Northern Soul

A music and dance movement from the mod scene of Britain was called “northern soul” and originated in northern England in the late 60s. The use of this phrase came from a journalist named Dave Godin, who used it in his weekly news column in “Blues and Soul” magazine in June of 1970. The reason he used this phrase was because he wanted employees at his Soul City record shop to be able to differentiate between funky sounds and the smooth sounds of Motown soul.

It contains American soul music from African-American artists which included heavy beats and fast tempos. The Northern soul movement typically avoided Motown or any influences of Motown music that have been successful in the mainstream.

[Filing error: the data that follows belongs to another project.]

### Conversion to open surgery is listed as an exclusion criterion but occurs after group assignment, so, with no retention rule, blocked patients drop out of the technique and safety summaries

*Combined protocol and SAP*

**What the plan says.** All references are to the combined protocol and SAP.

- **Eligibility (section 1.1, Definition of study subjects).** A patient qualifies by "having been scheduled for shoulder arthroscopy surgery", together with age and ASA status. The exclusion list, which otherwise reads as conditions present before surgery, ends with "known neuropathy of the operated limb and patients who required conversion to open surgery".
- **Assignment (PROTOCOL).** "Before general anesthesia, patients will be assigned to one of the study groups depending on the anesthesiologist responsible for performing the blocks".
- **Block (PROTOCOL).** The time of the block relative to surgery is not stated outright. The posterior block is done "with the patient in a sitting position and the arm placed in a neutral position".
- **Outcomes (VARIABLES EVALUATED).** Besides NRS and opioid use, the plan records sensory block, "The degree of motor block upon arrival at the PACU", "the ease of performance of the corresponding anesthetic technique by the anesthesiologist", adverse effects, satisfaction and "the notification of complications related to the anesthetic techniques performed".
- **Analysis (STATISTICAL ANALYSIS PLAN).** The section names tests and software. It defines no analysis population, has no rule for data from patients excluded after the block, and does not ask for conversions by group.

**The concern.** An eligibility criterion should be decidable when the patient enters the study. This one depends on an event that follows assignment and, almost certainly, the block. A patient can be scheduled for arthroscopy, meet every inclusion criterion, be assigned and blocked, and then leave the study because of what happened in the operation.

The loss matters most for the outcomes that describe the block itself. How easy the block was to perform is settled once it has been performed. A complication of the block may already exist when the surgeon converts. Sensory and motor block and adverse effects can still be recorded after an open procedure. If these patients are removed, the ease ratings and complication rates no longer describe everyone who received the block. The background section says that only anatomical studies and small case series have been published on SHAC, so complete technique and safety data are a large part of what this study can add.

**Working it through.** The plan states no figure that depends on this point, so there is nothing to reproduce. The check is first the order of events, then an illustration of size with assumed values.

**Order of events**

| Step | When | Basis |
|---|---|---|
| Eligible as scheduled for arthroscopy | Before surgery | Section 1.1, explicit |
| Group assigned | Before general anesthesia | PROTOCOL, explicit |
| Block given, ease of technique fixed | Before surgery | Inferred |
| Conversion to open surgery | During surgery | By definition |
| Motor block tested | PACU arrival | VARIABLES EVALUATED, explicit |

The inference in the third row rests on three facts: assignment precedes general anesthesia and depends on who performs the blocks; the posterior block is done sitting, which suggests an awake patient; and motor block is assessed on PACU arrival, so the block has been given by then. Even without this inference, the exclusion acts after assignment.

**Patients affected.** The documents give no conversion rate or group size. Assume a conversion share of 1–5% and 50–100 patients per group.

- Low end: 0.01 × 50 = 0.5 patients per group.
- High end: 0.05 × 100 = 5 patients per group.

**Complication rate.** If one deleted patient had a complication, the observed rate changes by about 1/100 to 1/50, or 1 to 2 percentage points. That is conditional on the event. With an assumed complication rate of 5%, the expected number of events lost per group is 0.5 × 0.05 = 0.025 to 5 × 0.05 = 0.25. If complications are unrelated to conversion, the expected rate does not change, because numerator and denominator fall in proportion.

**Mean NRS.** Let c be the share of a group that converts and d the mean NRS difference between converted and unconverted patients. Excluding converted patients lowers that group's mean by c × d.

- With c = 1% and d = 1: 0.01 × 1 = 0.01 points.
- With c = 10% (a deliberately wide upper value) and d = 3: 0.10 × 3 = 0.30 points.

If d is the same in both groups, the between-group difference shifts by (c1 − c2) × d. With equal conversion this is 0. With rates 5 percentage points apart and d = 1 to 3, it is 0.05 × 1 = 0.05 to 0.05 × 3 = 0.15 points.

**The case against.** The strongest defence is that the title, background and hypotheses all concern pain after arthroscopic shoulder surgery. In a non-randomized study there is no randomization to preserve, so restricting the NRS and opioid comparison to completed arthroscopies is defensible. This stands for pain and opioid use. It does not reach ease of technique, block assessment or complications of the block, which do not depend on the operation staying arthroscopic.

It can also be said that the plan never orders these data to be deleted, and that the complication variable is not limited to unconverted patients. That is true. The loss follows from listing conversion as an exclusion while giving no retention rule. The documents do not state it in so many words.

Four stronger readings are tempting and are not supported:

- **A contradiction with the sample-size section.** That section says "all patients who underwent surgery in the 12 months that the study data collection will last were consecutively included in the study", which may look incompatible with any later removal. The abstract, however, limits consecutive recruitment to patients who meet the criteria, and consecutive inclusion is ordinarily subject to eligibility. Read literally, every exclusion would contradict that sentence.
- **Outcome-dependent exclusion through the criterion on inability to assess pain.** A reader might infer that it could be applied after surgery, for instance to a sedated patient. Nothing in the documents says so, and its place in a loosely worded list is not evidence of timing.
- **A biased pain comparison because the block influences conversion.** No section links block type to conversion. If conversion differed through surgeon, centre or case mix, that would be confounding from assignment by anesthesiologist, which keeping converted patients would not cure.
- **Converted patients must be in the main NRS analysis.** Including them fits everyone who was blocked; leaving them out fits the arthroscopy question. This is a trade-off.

Recordings are also usually done by lesser-known artists and musicians that were released in small markets by small U.S. labels including Ric-Tic and Golden World.

Particular fashions and dance styles are often associated with Motown soul and have spawned from the underground rhythm and soul period of the late 60s at various venues such as the Twisted Wheel in Manchester. These trends spread to other nightclubs and dance halls in the UK such as the Catacombs and the Highland Rooms.

By the 70s, Northern soul took o­n a more athletic tone. Break dancing and disco were becoming mirrored by this time. The dances included spins, flips and backdrops.

Northern soul records were never recent releases and often dated back as far as the mid-1960s. DJs liked this because they were finding many overlooked albums that were rarely ever played. Later, the Motown sound was exchanged for newer releases with a contemporary sound to go along with the changing trends.